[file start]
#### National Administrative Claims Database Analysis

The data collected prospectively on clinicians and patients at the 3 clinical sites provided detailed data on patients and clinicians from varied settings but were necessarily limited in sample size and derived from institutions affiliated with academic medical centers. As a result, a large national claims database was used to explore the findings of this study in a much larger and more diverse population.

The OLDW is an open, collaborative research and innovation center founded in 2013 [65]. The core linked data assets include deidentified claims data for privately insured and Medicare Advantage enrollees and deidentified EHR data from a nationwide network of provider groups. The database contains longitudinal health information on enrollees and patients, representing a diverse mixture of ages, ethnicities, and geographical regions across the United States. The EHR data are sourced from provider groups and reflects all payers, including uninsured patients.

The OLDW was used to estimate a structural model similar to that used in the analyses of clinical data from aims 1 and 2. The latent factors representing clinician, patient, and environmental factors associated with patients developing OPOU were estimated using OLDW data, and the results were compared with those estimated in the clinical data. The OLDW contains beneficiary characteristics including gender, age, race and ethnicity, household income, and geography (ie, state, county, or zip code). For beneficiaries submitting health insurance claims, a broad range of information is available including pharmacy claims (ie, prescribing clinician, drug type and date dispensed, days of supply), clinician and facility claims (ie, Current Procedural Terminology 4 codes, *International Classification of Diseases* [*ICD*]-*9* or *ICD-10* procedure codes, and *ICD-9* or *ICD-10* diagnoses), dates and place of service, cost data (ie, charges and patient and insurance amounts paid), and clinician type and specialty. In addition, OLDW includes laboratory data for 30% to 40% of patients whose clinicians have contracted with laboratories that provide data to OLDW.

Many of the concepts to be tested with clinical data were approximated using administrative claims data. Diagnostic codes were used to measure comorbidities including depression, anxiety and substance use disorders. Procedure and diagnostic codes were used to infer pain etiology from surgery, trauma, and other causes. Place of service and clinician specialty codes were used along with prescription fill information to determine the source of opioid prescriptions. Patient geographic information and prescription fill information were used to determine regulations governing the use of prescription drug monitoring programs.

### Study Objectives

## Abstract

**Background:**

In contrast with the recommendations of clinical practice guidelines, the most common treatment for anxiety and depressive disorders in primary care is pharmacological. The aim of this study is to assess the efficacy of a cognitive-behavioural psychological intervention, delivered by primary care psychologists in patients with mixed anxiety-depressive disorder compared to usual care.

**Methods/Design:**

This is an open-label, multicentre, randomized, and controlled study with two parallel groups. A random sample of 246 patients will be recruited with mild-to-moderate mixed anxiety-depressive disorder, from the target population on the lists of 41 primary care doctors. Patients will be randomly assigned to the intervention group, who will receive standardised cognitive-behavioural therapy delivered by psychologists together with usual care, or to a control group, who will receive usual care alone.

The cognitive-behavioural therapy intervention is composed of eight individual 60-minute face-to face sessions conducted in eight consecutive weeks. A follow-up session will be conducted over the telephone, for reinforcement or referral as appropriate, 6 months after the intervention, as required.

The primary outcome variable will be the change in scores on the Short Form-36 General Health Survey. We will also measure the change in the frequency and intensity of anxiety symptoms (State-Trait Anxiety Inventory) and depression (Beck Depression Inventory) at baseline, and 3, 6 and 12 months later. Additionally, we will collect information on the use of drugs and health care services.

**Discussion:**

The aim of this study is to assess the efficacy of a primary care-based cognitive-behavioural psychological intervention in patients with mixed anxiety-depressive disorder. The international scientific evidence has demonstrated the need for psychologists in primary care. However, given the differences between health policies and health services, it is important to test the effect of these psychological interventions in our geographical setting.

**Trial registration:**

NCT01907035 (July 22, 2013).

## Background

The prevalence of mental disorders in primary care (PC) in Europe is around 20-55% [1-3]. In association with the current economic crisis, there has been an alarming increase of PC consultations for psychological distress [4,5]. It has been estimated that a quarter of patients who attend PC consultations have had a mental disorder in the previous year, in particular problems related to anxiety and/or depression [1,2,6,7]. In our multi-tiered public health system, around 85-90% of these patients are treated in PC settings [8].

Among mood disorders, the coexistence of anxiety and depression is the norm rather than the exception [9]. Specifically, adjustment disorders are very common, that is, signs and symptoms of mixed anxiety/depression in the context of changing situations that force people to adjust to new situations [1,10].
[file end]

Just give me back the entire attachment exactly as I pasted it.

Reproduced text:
#### National Administrative Claims Database Analysis

The data collected prospectively on clinicians and patients at the 3 clinical sites provided detailed data on patients and clinicians from varied settings but were necessarily limited in sample size and derived from institutions affiliated with academic medical centers. As a result, a large national claims database was used to explore the findings of this study in a much larger and more diverse population.

The OLDW is an open, collaborative research and innovation center founded in 2013 [65]. The core linked data assets include deidentified claims data for privately insured and Medicare Advantage enrollees and deidentified EHR data from a nationwide network of provider groups. The database contains longitudinal health information on enrollees and patients, representing a diverse mixture of ages, ethnicities, and geographical regions across the United States. The EHR data are sourced from provider groups and reflects all payers, including uninsured patients.

The OLDW was used to estimate a structural model similar to that used in the analyses of clinical data from aims 1 and 2. The latent factors representing clinician, patient, and environmental factors associated with patients developing OPOU were estimated using OLDW data, and the results were compared with those estimated in the clinical data. The OLDW contains beneficiary characteristics including gender, age, race and ethnicity, household income, and geography (ie, state, county, or zip code). For beneficiaries submitting health insurance claims, a broad range of information is available including pharmacy claims (ie, prescribing clinician, drug type and date dispensed, days of supply), clinician and facility claims (ie, Current Procedural Terminology 4 codes, *International Classification of Diseases* [*ICD*]-*9* or *ICD-10* procedure codes, and *ICD-9* or *ICD-10* diagnoses), dates and place of service, cost data (ie, charges and patient and insurance amounts paid), and clinician type and specialty. In addition, OLDW includes laboratory data for 30% to 40% of patients whose clinicians have contracted with laboratories that provide data to OLDW.

Many of the concepts to be tested with clinical data were approximated using administrative claims data. Diagnostic codes were used to measure comorbidities including depression, anxiety and substance use disorders. Procedure and diagnostic codes were used to infer pain etiology from surgery, trauma, and other causes. Place of service and clinician specialty codes were used along with prescription fill information to determine the source of opioid prescriptions. Patient geographic information and prescription fill information were used to determine regulations governing the use of prescription drug monitoring programs.

### Study Objectives

## Abstract

**Background:**

In contrast with the recommendations of clinical practice guidelines, the most common treatment for anxiety and depressive disorders in primary care is pharmacological. The aim of this study is to assess the efficacy of a cognitive-behavioural psychological intervention, delivered by primary care psychologists in patients with mixed anxiety-depressive disorder compared to usual care.

**Methods/Design:**

This is an open-label, multicentre, randomized, and controlled study with two parallel groups. A random sample of 246 patients will be recruited with mild-to-moderate mixed anxiety-depressive disorder, from the target population on the lists of 41 primary care doctors. Patients will be randomly assigned to the intervention group, who will receive standardised cognitive-behavioural therapy delivered by psychologists together with usual care, or to a control group, who will receive usual care alone.

The cognitive-behavioural therapy intervention is composed of eight individual 60-minute face-to face sessions conducted in eight consecutive weeks. A follow-up session will be conducted over the telephone, for reinforcement or referral as appropriate, 6 months after the intervention, as required.

The primary outcome variable will be the change in scores on the Short Form-36 General Health Survey. We will also measure the change in the frequency and intensity of anxiety symptoms (State-Trait Anxiety Inventory) and depression (Beck Depression Inventory) at baseline, and 3, 6 and 12 months later. Additionally, we will collect information on the use of drugs and health care services.

**Discussion:**

The aim of this study is to assess the efficacy of a primary care-based cognitive-behavioural psychological intervention in patients with mixed anxiety-depressive disorder. The international scientific evidence has demonstrated the need for psychologists in primary care. However, given the differences between health policies and health services, it is important to test the effect of these psychological interventions in our geographical setting.

**Trial registration:**

NCT01907035 (July 22, 2013).

## Background

The prevalence of mental disorders in primary care (PC) in Europe is around 20-55% [1-3]. In association with the current economic crisis, there has been an alarming increase of PC consultations for psychological distress [4,5]. It has been estimated that a quarter of patients who attend PC consultations have had a mental disorder in the previous year, in particular problems related to anxiety and/or depression [1,2,6,7]. In our multi-tiered public health system, around 85-90% of these patients are treated in PC settings [8].

Among mood disorders, the coexistence of anxiety and depression is the norm rather than the exception [9]. Specifically, adjustment disorders are very common, that is, signs and symptoms of mixed anxiety/depression in the context of changing situations that force people to adjust to new situations [1,10].